So, a brief summary of the past week; I’ve moved back home, I’ve received my degree level, it’s hot. Maybe too hot. It’s 6am and I’m currently spread on my bed unable to leave the stream of lukewarm air being provided by my fan, lamenting the 3 hours sleep I got last night thanks to the whir of said fan. So I thought I’d get my laptop out and distract myself by writing about our recent trip to the hottest restaurant in London right now – no literally, the hottest restaurant I’ve ever entered. If you want respite from the unrelenting heat outside, I’d advise against making the trip down to Neil Rankin’s newish Soho basement restaurant, Temper. If, however, you want to experience one of the tastiest, meatiest, most fantastically testosterone-filled – and yes, sweatiest – eating experiences, Temper might be up your street.
After reading Jay Rayner’s review naming Temper one of ‘the most exciting restaurants to open in London this year’, I put it on my bucket list (now growing to over 40 restaurants, goodbye future wages), but its proximity to theatre land where we had tickets for The Curious Incident last week meant Temper shot to the top of the list. We arrived at 6 (after walking straight past it and spending a further 10 minutes wandering around Soho scratching our heads and questioning why google maps told us we were right next to it, before realising that it’s an underground restaurant), and were guided downstairs to the dark, smokey man-pit that was the dining room-cum-meat-theatre. We sat at the counter, and the sweating began. Regardless of the fierce heat that was emanating from the charcoal fires at the centre of the room, get a seat at the counter. It’s what the restaurant is all about. It meant that conversation for the evening consisted of ‘look how big THAT piece of meat is’ and ‘I wonder if the chef should be wearing a beard net’ – of course he shouldn’t, that would ruin the overtly macho man-with-fire, my-hair-will-only-add-protein-to-your-meat-so-suck-it-up-and-fucking-eat-it vibe this man was channeling. We loved it.
After ordering drinks (£6 house white, £5 cider so not extortionate but also enough to make us pleased we went to the pub beforehand), we were taken through the menu by another beard-clad, tattoo bearing waiter who very kindly swapped all flatbread for corn tacos to make everything gluten free for us (I would recommend doing that anyway, the tacos were delicious). Unlike more delicate restaurants where small, neat cuts of meat are served up adorned with an array of other miniature, artistically placed garnishes like baby carrot and truffle and x flavoured foam (I’m currently looking at the menu of Clove Club and it’s clearly distracting me), at Temper you order your meat by the 100g, and your meat comes to you, all 100g, slapped on a plate, oozing juices. We opted for a selection of Welsh lamb, Dorset slow cooked goat, and burnt end Thai larb. Oh, and side dishes? Fat. Beef fat potatoes, corn with lamb fat bearnaise, and a beef fat taco. Fatty meat with a side of meaty fat. Health food junkies would lament – or would they? Is this ‘paleo’? Is this a latest health trend? I don’t care, the screams of my coronary arteries were hidden by the sounds of the meat spitting on the fire.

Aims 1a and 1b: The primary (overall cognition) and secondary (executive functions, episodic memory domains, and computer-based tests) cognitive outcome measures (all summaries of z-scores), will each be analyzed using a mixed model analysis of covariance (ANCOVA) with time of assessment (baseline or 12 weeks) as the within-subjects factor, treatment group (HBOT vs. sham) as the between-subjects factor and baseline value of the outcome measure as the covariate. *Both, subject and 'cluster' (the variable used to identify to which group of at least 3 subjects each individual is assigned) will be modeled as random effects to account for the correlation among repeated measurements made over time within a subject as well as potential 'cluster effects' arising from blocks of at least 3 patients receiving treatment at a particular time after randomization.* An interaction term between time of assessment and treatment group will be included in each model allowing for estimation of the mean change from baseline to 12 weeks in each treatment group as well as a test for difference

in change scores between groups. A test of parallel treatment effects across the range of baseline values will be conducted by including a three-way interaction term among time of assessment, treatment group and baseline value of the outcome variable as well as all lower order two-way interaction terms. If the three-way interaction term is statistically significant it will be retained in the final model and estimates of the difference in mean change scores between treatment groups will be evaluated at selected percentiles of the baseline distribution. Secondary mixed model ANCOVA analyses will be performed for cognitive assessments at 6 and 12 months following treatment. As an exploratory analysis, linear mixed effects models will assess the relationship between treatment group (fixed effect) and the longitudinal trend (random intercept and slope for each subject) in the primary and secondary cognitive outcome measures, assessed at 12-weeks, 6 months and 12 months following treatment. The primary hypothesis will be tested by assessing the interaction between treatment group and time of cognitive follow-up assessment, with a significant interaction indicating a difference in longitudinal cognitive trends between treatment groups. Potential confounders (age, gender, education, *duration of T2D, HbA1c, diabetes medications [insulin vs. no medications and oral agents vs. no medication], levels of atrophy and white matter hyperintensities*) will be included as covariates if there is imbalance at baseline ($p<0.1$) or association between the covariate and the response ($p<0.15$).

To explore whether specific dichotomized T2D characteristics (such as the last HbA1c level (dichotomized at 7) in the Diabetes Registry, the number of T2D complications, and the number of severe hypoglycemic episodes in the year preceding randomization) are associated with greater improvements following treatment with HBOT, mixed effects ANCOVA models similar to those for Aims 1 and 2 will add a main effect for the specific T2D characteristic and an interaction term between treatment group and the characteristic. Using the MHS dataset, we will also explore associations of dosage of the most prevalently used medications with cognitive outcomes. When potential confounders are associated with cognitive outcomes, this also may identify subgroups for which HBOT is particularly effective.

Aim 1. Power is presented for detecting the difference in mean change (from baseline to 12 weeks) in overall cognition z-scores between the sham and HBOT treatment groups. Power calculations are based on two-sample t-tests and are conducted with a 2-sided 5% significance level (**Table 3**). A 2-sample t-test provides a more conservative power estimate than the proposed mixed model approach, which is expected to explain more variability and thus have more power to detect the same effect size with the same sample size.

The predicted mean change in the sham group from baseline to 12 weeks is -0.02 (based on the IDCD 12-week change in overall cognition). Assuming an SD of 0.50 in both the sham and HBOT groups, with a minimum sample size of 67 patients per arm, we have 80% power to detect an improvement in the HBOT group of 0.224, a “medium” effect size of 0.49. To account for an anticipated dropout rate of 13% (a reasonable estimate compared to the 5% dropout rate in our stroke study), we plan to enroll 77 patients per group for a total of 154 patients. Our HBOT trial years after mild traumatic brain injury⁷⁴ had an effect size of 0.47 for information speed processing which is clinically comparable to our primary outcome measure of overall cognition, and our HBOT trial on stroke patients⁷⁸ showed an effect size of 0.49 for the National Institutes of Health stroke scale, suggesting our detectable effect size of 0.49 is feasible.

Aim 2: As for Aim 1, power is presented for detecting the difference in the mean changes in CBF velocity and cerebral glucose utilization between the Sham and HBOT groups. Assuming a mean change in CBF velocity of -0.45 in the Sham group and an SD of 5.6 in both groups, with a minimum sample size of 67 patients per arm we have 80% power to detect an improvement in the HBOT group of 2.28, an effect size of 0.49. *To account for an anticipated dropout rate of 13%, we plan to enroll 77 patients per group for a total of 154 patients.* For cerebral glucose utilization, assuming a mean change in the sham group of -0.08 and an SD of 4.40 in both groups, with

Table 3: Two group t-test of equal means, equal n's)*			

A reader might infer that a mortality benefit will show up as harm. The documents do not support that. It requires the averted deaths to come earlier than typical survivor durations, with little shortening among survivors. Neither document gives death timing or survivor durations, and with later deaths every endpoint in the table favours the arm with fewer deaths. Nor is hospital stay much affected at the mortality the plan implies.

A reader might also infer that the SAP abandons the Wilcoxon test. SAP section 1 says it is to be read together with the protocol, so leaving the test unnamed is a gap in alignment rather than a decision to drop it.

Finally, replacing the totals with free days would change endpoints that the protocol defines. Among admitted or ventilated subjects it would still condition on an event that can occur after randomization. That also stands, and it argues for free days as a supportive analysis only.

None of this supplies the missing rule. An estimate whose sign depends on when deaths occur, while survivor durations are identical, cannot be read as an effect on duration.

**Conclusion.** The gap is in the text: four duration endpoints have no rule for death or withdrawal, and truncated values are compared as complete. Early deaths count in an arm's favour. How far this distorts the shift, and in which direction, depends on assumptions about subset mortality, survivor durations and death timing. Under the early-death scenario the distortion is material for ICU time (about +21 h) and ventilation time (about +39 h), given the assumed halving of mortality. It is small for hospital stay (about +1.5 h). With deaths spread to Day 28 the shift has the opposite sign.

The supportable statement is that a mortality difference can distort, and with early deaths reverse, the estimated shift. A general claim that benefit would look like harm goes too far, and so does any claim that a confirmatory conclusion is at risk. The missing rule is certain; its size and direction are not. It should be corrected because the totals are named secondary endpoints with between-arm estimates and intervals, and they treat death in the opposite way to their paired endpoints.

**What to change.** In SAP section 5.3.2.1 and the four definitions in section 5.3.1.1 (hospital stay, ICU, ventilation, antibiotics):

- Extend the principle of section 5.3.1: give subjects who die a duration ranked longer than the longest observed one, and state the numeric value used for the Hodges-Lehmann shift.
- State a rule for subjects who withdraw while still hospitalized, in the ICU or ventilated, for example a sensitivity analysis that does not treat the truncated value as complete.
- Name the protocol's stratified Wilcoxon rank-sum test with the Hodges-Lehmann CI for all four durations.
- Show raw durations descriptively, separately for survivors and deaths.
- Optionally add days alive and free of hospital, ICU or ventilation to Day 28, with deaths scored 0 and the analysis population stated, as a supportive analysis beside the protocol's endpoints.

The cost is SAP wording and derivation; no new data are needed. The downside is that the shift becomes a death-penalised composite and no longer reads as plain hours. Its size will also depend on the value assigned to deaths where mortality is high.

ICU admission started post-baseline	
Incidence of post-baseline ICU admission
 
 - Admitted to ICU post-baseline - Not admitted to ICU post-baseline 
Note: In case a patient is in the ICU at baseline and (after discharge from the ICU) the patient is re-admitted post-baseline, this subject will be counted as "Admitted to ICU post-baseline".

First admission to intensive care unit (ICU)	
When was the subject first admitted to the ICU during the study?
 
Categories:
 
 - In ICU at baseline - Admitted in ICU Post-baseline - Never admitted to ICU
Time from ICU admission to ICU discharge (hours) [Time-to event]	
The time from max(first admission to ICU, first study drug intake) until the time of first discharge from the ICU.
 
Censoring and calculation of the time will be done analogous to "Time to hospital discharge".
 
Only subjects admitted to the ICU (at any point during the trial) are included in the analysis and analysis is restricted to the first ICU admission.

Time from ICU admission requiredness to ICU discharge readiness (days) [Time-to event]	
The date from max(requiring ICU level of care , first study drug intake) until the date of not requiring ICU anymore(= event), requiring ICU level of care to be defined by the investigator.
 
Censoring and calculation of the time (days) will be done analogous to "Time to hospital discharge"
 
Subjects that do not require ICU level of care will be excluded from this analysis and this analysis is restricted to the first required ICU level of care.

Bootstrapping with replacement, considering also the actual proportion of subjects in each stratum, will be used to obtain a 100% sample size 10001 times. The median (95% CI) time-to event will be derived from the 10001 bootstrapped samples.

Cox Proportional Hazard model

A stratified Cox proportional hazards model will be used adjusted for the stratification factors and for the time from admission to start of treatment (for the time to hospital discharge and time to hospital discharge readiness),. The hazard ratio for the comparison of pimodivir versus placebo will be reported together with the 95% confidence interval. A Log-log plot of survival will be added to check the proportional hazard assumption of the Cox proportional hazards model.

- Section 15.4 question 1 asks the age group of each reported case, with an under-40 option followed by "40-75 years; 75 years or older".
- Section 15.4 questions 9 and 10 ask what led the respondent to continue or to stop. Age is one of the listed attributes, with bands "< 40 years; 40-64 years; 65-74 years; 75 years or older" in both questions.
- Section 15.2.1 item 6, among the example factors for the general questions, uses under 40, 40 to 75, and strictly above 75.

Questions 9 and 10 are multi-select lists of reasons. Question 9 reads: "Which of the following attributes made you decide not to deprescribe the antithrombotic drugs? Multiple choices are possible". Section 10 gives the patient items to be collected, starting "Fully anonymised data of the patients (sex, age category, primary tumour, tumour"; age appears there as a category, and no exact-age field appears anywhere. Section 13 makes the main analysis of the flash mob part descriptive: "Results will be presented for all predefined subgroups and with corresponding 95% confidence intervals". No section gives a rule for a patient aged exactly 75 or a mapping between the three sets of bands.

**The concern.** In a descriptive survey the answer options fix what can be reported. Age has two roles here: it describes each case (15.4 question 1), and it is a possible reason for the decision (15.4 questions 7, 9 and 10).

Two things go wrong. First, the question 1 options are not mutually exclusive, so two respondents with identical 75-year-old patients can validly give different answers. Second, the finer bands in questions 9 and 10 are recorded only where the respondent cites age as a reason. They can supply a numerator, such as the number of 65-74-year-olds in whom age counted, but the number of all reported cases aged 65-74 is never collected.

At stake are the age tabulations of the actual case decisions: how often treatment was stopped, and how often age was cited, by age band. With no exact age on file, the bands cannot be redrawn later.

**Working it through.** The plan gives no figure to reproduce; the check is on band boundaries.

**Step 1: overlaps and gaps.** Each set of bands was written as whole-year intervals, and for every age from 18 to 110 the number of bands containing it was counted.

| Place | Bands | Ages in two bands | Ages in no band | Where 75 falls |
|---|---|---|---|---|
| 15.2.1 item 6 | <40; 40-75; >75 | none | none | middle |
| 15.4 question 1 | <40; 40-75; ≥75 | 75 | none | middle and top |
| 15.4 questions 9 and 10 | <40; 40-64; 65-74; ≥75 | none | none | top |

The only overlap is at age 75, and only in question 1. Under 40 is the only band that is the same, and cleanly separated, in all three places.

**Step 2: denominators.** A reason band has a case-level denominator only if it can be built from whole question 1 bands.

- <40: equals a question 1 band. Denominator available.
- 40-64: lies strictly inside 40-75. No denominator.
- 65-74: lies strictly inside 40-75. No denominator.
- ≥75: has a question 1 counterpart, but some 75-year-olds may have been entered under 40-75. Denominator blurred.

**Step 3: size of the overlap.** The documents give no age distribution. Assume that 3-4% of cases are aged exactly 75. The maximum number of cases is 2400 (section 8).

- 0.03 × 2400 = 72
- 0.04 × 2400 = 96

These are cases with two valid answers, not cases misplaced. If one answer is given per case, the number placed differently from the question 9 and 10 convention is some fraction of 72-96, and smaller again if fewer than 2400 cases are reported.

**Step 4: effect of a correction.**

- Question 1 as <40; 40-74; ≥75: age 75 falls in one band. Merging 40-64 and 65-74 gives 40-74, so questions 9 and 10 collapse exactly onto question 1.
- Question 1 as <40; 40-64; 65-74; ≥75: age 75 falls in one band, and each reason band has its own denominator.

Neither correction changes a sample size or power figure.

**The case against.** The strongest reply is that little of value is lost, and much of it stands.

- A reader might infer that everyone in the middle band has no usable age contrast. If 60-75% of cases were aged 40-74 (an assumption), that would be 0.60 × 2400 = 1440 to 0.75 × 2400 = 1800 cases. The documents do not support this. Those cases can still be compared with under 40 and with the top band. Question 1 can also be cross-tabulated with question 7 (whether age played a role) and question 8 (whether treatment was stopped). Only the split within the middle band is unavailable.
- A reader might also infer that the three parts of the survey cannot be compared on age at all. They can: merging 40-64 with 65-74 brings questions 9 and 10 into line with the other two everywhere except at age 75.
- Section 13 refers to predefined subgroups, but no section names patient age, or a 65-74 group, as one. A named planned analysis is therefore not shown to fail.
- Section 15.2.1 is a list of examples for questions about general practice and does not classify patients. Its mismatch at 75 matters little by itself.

And the verdict? Brilliant. The goat was meltingly tender, the lamb succulently pink and tinged with the carcinogenic depth of smoke from the fire. I could eat the burnt ends again right now, the heat from the chilli balanced by lime and heaps of coriander. I ended up spooning the corn, dripping with béarnaise, straight from the pot and mopping up any leftovers with a meat-juice drenched taco. The beef fat potatoes became slightly less appetising once their ongleshield blanket had cooled down and hardened slightly, but to allow them to cool is probably to miss the point of them; you want to shovel them in as soon as they’re out the oven, if you can take a break from the pile of goat sat in front of you. Oh and the sprinkles and dips – get them all. It’s your chance to DIY your own taco and feel as badass as the chefs – I reckon my combination of goat meat, chipotle sour cream, crispy onions and coriander from the Thai larb was well deserving of a place on their specials board.
While many might be put off by the, as Rayner puts it, ‘macho posturing’ of Temper, the immaculate service allows it to get away with such boldness. If you want a lean cut, they’ll give you a lean cut. If you want to replace this with that then they’ll accommodate you happily. No whiff of snobbery or superiority or ‘that doesn’t showcase the meat properly’ or anything. They’ve nailed service that is casual, attentive and prompt.
So in summary; don’t go there as a vegetarian. Don’t go there on a diet. Don’t go if you don’t love the smell of smoke in your hair 3 days later. Don’t go there with only an hour to spare, as we did. We still ended up missing the first 15 minutes of the play and I didn’t even have time to fully clog my arteries with the butterscotch kouign-amann and dulce de leche ice cream. An excuse to go again, I suppose.